First, our management methods and tools must accomplish their assigned mission or task, meaning effective. Does it meet requirements, intent, and within necessary timelines? If so, great!

Then, once our management efforts are effective, we dive deeper and assess how efficient they are. Do our efforts, methods, and tools make peoples’ lives easier while accomplishing the mission? Or are our efforts unorganized, unsynchronized, and ultimately require others to spin their wheels so unnecessarily in order to meet requirements? Our second metric must be an efficient system that improves others’ capacities while meeting requirements.

Growing up, my mom would tell me, “don’t confuse motion with progress.” Just because there’s a lot of commotion does not mean there is in fact progress. We must ensure our management methods directly lead to progress (effective) while requiring the minimum amount of motion (efficient).

Management Methods & Tools

Having pontificated extensively on the idea of management, we should finally explore what it actually is. I want to do so not through looking at what the broad responsibility of management is (I think most readers recognize that), but through sharing some tactical tools that we can and should leverage to apply effective and efficient management to our team. Below, I offer a few methods and tools I routinely turn to in order to bring improved management to my organizations.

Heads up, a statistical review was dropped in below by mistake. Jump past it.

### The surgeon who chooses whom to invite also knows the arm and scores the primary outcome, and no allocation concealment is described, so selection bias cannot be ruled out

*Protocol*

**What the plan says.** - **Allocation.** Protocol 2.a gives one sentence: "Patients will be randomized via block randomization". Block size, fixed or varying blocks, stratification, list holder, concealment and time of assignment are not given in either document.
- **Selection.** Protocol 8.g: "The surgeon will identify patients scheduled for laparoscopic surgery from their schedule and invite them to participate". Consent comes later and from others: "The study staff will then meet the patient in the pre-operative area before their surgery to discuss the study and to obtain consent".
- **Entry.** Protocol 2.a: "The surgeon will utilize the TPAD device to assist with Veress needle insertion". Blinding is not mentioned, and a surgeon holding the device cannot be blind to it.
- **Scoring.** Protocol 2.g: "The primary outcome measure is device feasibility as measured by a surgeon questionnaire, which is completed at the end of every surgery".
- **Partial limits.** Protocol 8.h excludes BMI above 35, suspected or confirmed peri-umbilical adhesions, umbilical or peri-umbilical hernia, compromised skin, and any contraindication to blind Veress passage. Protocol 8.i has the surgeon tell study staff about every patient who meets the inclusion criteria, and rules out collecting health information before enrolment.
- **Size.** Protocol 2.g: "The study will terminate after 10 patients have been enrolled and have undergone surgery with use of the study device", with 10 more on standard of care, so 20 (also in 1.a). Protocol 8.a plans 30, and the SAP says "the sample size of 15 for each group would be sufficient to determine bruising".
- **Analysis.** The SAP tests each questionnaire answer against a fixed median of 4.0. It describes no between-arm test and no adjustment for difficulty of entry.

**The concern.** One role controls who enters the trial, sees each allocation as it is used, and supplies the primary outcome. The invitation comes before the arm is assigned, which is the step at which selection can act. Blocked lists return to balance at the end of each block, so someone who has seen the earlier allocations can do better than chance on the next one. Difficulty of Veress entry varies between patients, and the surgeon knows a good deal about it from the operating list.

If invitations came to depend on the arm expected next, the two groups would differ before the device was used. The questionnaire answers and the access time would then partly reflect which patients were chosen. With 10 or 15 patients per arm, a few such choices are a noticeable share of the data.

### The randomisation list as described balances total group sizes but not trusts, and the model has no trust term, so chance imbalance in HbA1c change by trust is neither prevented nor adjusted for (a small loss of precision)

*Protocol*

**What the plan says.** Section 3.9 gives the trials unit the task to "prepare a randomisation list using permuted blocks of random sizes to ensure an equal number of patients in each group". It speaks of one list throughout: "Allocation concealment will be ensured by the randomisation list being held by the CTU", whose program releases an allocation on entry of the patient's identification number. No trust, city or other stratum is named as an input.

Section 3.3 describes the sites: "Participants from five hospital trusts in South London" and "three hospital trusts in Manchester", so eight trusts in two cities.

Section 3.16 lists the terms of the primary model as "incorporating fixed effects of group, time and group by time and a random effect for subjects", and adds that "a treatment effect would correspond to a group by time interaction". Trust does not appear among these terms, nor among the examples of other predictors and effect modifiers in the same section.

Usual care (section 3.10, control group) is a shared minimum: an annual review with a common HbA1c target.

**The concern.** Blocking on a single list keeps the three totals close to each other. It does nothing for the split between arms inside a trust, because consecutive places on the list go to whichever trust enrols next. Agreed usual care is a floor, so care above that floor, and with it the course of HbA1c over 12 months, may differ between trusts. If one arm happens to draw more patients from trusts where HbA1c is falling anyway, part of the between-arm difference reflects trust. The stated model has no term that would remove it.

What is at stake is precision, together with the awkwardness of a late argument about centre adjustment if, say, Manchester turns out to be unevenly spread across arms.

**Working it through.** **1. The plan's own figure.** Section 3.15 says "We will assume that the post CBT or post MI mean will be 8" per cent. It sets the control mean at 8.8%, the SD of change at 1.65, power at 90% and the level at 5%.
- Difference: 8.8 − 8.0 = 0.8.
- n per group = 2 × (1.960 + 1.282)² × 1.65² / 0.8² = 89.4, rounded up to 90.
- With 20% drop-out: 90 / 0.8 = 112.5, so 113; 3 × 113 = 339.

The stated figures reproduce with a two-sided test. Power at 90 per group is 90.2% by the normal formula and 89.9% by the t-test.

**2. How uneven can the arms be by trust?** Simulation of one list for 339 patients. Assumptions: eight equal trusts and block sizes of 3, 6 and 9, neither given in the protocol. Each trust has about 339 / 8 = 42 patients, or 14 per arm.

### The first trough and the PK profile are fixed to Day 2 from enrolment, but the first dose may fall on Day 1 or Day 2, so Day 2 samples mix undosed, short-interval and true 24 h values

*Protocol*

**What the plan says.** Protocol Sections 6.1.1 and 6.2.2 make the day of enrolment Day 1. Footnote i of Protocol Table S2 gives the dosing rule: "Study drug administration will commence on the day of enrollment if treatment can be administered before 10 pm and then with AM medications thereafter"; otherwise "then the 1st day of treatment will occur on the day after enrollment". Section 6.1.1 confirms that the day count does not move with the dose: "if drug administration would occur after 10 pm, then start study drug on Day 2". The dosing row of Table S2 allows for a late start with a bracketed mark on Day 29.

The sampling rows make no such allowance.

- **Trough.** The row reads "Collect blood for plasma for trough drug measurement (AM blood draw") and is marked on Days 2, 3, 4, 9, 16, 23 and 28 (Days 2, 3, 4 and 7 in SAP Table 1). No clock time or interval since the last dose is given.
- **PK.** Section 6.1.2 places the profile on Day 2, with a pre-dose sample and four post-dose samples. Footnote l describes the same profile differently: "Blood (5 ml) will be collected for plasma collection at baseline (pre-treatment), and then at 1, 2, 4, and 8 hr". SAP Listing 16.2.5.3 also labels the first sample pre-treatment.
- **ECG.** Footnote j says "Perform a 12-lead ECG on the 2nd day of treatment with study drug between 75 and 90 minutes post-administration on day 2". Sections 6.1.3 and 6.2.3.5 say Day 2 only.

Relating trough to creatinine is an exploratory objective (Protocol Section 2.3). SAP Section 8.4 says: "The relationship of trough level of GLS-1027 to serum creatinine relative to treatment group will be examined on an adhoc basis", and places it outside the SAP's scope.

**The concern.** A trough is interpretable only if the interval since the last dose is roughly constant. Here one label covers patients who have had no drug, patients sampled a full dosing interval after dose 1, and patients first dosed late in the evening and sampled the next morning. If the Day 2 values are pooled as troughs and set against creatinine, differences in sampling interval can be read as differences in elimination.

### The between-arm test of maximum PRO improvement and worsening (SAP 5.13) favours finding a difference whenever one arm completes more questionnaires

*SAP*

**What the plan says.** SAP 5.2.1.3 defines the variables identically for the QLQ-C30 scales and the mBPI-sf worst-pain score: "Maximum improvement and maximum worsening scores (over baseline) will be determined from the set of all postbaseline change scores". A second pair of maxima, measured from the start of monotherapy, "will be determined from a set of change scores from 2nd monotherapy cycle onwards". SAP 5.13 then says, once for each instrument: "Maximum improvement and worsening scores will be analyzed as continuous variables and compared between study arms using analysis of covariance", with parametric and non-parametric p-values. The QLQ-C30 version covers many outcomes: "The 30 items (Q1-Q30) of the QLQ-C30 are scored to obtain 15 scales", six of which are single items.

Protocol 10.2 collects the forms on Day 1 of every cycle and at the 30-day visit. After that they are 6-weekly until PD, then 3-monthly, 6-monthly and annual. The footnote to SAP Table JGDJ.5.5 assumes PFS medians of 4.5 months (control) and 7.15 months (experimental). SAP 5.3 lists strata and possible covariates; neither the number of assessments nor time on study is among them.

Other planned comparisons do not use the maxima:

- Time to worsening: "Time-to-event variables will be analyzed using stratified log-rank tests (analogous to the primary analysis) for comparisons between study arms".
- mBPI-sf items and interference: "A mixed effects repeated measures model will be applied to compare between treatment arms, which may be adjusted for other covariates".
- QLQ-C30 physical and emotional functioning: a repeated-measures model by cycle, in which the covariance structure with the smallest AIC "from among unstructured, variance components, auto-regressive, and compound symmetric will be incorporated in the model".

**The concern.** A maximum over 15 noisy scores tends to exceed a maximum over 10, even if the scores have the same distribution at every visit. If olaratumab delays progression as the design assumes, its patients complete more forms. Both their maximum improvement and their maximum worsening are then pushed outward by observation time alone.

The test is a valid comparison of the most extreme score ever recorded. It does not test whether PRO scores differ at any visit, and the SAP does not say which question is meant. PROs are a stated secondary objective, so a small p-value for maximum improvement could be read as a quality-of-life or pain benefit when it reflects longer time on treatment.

• Routines & Processes: A series of actions or steps taken to achieve a desired end. These become a routine when they are done iteratively over some necessary time-loop, like weekly reports, monthly inventories, or annual training. These can be time or conditions based, depending on the need they are satisfying.